From domestic violence to sustainable employment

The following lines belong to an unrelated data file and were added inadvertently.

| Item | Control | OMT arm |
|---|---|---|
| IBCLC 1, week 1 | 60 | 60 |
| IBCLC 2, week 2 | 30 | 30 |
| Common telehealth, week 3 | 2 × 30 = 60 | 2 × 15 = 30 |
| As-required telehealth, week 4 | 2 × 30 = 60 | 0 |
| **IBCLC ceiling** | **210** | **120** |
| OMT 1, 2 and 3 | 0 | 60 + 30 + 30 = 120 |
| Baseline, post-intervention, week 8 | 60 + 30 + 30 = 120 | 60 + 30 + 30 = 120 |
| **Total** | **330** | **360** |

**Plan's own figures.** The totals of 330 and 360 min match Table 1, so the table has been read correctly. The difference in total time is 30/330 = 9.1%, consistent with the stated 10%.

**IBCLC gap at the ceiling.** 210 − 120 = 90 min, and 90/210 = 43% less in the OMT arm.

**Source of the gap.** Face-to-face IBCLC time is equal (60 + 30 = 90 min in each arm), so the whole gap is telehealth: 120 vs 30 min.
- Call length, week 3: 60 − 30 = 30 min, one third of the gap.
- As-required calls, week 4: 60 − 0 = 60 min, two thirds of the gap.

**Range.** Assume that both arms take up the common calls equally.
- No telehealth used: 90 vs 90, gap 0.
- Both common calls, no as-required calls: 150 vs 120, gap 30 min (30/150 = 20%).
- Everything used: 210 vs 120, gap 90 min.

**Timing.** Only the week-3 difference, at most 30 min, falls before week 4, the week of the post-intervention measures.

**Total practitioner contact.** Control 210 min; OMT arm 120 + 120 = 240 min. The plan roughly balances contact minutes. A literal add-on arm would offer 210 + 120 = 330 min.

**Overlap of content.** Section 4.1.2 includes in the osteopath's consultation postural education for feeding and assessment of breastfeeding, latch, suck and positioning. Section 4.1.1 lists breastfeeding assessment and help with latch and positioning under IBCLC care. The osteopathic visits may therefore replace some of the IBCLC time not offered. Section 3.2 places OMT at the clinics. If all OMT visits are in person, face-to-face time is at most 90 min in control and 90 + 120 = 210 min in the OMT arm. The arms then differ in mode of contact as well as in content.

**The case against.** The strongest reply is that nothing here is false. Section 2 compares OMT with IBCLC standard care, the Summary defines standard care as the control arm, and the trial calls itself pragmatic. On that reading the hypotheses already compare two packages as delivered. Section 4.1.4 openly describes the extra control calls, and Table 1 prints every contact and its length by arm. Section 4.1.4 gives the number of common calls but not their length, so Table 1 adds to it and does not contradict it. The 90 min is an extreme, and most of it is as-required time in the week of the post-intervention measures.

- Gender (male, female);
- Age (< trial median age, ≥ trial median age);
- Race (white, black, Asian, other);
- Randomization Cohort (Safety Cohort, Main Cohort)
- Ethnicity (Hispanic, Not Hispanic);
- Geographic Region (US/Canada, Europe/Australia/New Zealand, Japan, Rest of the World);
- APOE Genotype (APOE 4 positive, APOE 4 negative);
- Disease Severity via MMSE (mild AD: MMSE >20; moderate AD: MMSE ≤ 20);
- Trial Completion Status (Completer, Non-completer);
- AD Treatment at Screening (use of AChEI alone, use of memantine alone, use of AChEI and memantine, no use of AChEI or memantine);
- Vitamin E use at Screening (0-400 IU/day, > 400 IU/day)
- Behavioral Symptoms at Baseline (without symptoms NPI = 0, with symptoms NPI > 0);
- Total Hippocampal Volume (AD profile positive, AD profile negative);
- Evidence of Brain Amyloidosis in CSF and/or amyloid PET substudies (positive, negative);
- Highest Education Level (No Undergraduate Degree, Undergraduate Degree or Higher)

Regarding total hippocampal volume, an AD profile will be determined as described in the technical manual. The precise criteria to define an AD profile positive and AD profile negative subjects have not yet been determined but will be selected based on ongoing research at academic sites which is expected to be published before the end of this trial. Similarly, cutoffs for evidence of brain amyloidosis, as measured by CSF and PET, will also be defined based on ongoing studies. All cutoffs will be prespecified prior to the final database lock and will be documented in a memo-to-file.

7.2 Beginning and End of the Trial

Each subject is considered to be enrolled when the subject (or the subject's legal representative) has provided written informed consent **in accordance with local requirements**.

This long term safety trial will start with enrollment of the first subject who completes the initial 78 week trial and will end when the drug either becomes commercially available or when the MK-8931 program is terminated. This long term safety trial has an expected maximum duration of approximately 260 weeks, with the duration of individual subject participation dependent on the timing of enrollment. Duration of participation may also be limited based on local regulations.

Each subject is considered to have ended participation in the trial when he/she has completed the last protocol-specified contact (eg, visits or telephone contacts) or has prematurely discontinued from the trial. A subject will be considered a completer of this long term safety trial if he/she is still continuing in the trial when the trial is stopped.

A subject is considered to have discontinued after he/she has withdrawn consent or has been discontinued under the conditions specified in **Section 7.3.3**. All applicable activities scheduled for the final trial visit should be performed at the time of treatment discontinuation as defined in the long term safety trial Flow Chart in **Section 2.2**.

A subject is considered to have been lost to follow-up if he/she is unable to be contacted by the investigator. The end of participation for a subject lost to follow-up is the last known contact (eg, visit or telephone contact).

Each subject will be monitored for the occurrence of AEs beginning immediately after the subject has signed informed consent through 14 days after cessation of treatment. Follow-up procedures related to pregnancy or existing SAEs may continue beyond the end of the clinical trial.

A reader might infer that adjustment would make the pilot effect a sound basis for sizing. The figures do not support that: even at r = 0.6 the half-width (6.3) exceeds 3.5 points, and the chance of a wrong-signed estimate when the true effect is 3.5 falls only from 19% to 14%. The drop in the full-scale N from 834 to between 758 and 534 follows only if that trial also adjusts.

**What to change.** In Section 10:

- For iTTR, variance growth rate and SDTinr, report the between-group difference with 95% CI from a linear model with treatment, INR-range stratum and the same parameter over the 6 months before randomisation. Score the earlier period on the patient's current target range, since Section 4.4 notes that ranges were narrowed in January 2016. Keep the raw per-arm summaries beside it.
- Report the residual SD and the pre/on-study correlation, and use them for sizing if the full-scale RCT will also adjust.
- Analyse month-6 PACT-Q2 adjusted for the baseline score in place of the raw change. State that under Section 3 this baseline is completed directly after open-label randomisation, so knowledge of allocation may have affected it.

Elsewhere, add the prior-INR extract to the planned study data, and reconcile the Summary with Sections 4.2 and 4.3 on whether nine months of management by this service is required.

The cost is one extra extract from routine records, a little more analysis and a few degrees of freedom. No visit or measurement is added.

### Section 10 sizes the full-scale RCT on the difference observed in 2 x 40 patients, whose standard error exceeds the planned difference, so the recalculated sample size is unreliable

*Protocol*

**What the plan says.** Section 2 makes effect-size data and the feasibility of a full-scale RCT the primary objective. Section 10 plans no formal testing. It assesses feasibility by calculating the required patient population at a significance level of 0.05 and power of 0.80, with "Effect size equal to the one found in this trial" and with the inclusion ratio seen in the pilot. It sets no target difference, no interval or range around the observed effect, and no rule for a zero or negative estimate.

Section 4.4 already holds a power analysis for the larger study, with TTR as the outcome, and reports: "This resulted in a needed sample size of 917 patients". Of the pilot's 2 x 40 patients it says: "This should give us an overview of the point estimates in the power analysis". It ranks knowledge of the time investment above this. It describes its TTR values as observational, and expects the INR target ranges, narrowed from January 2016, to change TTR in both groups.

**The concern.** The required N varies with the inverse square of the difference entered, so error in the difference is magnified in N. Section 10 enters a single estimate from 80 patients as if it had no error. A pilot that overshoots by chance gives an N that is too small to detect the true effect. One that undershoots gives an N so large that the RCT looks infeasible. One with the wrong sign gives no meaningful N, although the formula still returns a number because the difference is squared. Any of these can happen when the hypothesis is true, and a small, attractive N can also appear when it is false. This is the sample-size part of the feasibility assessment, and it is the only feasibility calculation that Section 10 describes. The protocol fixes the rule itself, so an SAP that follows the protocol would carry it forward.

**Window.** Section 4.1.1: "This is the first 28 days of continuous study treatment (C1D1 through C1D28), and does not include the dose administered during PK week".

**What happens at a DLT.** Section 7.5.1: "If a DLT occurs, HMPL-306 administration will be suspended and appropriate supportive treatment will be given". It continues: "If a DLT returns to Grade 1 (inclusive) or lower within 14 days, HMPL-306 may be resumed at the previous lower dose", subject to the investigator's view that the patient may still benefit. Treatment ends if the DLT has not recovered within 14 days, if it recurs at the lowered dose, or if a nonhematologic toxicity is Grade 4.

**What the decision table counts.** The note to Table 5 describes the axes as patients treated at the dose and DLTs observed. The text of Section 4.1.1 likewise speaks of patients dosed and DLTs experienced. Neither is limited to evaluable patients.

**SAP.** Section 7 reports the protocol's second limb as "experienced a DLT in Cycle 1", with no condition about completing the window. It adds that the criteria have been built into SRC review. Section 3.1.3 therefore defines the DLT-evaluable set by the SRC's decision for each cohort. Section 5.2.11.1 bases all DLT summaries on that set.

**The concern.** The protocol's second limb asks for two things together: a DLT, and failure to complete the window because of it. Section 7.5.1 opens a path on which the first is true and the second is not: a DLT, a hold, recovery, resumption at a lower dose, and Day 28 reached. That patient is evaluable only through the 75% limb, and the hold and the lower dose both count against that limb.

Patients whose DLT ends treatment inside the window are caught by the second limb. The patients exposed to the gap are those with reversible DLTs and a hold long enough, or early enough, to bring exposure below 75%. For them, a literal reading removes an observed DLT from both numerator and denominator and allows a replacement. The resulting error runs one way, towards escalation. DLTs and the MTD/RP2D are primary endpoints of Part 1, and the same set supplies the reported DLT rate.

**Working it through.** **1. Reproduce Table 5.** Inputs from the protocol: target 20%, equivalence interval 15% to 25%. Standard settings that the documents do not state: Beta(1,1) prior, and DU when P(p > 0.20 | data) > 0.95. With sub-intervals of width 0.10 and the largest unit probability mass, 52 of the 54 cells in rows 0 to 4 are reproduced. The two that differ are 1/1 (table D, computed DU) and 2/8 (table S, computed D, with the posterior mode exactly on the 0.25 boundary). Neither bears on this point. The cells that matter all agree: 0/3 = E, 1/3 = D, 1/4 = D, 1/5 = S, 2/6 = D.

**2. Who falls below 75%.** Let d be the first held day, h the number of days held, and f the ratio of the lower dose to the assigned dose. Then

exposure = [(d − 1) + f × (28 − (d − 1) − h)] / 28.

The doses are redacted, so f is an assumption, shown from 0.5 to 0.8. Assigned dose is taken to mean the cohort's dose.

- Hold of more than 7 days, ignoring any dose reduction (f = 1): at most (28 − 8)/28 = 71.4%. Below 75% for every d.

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International research has found that domestic violence is a significant barrier to accessing and sustaining work (Lloyd and Taluc 1999, 385; Browne et al. 1999, 398). In the Australian context, the Bureau of Crime Statistics and Research reports that between 6 and 9 per cent of Australian women aged 18 and over are physically assaulted each year and that more than half of all women in Australia experience sexual or physical violence across their adult lifetime. Such behaviour has been estimated to cost $8.1 billion, of which $4.4 billion is estimated to be borne by the victims themselves, $1.2 billion by the general community and smaller amounts by friends and family and various levels of government (Access Economics 2004). This assessment underestimates the costs of domestic violence in terms of the inability of those who have experienced domestic violence to move into and secure sustainable employment options. Despite these statistics there is a dearth of Australian research focussing on the link between domestic violence and its impact on long-term sustainable employment for those who have been subjected to such violence. This paper explores the issue of domestic violence and access to work opportunities. In so doing, it links the work of Gianakos (1999) and her Career Development theory with that of Bandura’s (1989) Social Cognitive Career Theory to develop a framework which would provide a pathway to enable those who have suffered domestic violence to achieve sustainable employment and economic independence.
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